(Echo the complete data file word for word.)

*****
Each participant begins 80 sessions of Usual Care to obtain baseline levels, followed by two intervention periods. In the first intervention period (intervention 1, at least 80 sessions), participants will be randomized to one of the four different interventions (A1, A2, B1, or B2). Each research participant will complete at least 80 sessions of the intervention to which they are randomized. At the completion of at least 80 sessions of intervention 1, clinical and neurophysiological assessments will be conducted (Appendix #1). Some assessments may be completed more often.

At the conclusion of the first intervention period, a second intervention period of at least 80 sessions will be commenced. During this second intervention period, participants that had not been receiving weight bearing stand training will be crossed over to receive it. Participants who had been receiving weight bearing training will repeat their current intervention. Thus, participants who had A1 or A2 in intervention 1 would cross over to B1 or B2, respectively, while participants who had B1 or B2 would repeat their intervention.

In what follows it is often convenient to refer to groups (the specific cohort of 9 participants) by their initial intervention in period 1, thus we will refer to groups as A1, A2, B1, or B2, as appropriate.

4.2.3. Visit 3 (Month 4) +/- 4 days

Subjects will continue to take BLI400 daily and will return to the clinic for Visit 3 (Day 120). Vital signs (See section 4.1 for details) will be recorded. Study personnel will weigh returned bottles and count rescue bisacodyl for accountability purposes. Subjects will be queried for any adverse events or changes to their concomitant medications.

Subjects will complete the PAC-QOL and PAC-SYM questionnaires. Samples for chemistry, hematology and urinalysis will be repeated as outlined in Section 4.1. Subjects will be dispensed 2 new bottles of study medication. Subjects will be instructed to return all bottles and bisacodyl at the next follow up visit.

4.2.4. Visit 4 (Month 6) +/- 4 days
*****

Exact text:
Each participant begins 80 sessions of Usual Care to obtain baseline levels, followed by two intervention periods. In the first intervention period (intervention 1, at least 80 sessions), participants will be randomized to one of the four different interventions (A1, A2, B1, or B2). Each research participant will complete at least 80 sessions of the intervention to which they are randomized. At the completion of at least 80 sessions of intervention 1, clinical and neurophysiological assessments will be conducted (Appendix #1). Some assessments may be completed more often.

At the conclusion of the first intervention period, a second intervention period of at least 80 sessions will be commenced. During this second intervention period, participants that had not been receiving weight bearing stand training will be crossed over to receive it. Participants who had been receiving weight bearing training will repeat their current intervention. Thus, participants who had A1 or A2 in intervention 1 would cross over to B1 or B2, respectively, while participants who had B1 or B2 would repeat their intervention.

In what follows it is often convenient to refer to groups (the specific cohort of 9 participants) by their initial intervention in period 1, thus we will refer to groups as A1, A2, B1, or B2, as appropriate.

4.2.3. Visit 3 (Month 4) +/- 4 days

Subjects will continue to take BLI400 daily and will return to the clinic for Visit 3 (Day 120). Vital signs (See section 4.1 for details) will be recorded. Study personnel will weigh returned bottles and count rescue bisacodyl for accountability purposes. Subjects will be queried for any adverse events or changes to their concomitant medications.

Subjects will complete the PAC-QOL and PAC-SYM questionnaires. Samples for chemistry, hematology and urinalysis will be repeated as outlined in Section 4.1. Subjects will be dispensed 2 new bottles of study medication. Subjects will be instructed to return all bottles and bisacodyl at the next follow up visit.

4.2.4. Visit 4 (Month 6) +/- 4 days